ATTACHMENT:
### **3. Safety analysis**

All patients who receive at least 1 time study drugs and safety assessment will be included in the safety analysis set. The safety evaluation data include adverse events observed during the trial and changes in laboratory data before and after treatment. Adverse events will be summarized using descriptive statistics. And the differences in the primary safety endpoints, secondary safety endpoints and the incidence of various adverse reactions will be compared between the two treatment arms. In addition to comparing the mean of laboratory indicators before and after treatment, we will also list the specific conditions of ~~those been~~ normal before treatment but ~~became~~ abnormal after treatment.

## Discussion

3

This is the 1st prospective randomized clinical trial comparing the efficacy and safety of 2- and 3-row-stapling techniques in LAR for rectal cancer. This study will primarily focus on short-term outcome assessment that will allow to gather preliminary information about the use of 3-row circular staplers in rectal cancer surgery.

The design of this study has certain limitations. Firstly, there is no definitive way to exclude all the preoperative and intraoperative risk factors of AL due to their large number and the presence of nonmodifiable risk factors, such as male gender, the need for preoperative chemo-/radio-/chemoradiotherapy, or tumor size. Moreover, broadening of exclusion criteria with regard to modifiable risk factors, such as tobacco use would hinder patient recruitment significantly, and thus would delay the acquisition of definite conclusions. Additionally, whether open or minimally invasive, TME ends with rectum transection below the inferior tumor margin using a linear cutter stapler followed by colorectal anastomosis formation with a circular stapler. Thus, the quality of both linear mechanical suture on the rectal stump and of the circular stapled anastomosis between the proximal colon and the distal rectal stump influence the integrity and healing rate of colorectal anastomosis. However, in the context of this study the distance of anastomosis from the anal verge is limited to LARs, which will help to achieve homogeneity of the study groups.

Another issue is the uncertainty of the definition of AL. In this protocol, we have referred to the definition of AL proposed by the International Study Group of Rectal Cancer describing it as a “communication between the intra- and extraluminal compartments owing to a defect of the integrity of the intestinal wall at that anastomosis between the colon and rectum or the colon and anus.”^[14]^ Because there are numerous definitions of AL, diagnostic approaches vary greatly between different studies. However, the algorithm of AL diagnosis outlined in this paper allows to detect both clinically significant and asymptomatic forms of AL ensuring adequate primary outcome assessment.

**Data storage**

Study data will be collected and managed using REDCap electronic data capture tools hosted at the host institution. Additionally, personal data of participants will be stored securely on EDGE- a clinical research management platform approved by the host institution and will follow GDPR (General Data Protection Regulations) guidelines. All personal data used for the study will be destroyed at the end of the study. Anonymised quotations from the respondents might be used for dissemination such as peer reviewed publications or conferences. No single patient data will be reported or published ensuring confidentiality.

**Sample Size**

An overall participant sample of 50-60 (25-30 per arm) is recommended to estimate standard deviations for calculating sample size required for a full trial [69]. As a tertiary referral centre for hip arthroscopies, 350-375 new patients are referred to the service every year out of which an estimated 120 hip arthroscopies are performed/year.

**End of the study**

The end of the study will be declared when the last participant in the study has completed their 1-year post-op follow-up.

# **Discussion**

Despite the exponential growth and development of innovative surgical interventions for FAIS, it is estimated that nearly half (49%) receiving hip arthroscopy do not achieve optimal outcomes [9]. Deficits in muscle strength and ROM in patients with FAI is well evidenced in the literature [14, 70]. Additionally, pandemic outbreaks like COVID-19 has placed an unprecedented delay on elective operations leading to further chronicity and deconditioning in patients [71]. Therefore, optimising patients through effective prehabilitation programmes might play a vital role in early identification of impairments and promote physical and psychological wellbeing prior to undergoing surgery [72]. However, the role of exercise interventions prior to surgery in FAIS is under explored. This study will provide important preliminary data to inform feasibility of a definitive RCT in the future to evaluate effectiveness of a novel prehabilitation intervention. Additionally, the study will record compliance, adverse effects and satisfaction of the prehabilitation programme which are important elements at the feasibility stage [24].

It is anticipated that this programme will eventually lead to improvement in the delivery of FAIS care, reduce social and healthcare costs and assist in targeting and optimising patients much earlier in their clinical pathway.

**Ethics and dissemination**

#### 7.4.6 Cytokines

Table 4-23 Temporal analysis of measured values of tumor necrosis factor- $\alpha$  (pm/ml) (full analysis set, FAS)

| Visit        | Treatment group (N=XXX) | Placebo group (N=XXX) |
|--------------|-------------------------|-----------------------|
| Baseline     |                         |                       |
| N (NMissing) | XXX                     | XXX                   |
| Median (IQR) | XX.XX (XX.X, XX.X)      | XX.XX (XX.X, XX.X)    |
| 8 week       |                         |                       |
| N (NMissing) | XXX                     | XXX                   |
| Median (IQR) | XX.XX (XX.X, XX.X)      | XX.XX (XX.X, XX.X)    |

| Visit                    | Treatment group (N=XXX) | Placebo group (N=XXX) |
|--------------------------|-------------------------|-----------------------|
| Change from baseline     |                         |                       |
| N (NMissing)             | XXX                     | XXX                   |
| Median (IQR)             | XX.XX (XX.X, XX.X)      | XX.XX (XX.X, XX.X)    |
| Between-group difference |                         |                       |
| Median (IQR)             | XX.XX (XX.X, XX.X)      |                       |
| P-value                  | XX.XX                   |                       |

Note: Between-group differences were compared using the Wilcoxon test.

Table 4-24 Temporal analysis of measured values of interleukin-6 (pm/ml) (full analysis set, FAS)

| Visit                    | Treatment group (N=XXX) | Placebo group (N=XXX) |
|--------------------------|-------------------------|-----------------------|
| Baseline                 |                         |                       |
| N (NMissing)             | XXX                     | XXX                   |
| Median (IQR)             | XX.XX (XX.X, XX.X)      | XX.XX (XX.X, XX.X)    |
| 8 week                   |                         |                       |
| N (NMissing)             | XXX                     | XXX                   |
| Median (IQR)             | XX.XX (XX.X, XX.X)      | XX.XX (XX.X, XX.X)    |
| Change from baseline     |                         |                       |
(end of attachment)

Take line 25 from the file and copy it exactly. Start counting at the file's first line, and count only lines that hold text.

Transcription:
| 8 week       |                         |                       |